Many large cities of the world are facing water challenges: Beijing, Cairo, London, Mexico City, Moscow, Tokyo. Worldwide droughts are lingering. In the United States, the Southwest is facing its first water shortage as the landscape scorches under a 19-year drought.
State and national water leaders are scrambling to develop solutions and infrastructure for water reuse and recycling. With water shortages coming faster than expected, it’s a race against time.
Once considered too costly, removing salt from sea, surface and ground water through desalination is now a proven solution. New technology is making it more efficient and cost effective. Energy-reliant desalination plants now can be powered with renewable energy like solar, lowering expenses even more.
Costly or not, it’s time to invest in desalination, lawmakers and water leaders say.
To spur development, the U.S. Department of Energy last month announced $100 million to establish an Energy-Water Desalination Hub to focus on desalination research and development (R&D) in low-cost alternatives that treat ‘non-traditional’ water sources to produce fresh water to cover the nation’s needs. The Hub will target early-stage R&D of energy-efficient and cost-competitive desalination technologies, including manufacturing challenges, as well as the treatment of non-traditional water sources for multiple end-use applications.
In Arizona, faced with the possibility that it will see forced cuts to Colorado River water supplies as soon as 2020, it’s time to move more aggressively on desalination projects here, the new Arizona Senate President, Karen Fann, said recently.
“It is now time for Arizona’s delegation to champion a 21st century CAP (Central Arizona Project) with the creation of a large scale, federally-funded, Western states desalination solution that will enable Californians to drink from the sea and reduce their draw on the Colorado River,” Fann said in an op ed piece in the Arizona Republic.
Here are some of the projects in the works:
Targeting areas for desalination in Arizona Currently, a state committee is pinpointing the best locations for building desalination plants to pull groundwater that has a higher level of salt than fresh water, called brackish water. Arizona has plenty of it all over the state with an estimated 600 million acre feet. To put that in perspective, one acre foot of water can supply two families for a year.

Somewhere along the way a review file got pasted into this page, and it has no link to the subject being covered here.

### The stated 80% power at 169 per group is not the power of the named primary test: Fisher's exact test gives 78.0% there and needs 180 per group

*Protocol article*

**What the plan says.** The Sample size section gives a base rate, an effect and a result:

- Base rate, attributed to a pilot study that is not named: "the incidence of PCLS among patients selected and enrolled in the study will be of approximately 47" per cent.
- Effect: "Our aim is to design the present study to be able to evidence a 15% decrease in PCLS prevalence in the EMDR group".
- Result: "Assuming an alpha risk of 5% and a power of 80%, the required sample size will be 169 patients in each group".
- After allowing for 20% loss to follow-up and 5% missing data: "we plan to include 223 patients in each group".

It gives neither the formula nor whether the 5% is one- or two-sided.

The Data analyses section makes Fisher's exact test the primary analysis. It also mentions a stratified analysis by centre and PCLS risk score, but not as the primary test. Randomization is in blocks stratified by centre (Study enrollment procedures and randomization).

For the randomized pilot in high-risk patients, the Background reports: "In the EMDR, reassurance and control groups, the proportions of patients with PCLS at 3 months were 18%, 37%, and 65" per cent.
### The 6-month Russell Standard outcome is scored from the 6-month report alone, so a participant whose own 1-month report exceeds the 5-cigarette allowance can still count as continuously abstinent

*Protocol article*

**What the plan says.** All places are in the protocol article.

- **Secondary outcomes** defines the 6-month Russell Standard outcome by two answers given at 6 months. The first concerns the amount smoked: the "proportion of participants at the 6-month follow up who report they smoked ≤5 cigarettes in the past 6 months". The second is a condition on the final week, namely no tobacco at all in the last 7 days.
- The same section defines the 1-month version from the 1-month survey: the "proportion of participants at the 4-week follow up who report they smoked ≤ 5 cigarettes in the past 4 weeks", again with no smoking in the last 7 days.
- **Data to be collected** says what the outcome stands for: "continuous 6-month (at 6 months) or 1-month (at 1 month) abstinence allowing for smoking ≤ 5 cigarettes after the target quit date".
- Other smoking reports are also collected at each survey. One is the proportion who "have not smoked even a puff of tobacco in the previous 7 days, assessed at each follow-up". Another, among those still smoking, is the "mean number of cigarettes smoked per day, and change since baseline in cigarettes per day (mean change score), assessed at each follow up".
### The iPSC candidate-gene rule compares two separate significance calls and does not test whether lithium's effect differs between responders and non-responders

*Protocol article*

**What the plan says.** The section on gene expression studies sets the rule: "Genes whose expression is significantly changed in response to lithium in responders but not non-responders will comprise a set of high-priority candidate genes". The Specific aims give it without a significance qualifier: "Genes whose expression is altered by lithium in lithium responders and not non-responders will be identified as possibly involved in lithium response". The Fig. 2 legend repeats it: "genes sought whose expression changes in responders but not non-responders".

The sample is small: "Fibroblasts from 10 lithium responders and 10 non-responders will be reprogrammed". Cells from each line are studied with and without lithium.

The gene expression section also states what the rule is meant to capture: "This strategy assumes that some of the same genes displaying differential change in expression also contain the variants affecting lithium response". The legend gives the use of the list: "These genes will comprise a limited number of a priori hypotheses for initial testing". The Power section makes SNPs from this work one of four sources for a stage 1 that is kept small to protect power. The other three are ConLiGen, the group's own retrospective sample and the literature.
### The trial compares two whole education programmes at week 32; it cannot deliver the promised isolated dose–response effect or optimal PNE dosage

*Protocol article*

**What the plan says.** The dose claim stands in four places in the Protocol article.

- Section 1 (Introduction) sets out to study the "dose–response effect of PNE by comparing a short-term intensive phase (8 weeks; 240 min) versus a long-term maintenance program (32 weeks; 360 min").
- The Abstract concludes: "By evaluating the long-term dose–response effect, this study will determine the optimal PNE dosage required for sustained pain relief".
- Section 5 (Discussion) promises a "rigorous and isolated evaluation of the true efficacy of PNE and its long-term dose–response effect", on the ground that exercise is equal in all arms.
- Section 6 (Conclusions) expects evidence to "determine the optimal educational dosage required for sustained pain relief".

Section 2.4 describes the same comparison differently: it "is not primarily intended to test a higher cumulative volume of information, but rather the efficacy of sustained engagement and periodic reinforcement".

Binational agreement with Mexico An agreement between Arizona, Mexico and the U.S. government last year is designed to study and possibly develop a desalination plant in the Sea of Cortez about 50 miles from the Arizona border.
Agreement with California California is updating old and building new desalination plants along the Pacific. Agreements being proposed would allow California to rely more on recycled water and take less of its share of the Colorado River, leaving reserves for states like Arizona.
Yuma desalination plant Yuma has an outdated desalination plant that could be upgraded at considerable cost. Currently, Yuma is a choice location because of large supplies of brackish groundwater. According to CAP, there is a long-term supply of approximately 50,000 to 70,000 acre feet annually.
Funding for infrastructure for projects is the biggest challenge Arizona water leaders face. Another state committee is charged with finding options for funding including public-private partnerships.
Meanwhile, innovators are bringing technological improvements to desalination as the global market expands. Desalinated water is now a primary water source for the Middle East. Saudi Arabia is in the process of building nine new desalination plants. Chile is developing the largest plant in Latin America.
Companies like Suez, a global industrial wastewater giant, are leading the way in constructing large and highly efficient desalination plants. Suez was named Desalination Company of the Year at the 2018 Global Water Awards this year for its “faultless commission” of the Mirfa plant in the United Arab Emirates that “proved that membrane desalination can work on a mass scale, even in the most hostile of feedwater conditions.”
Desalination has come of age.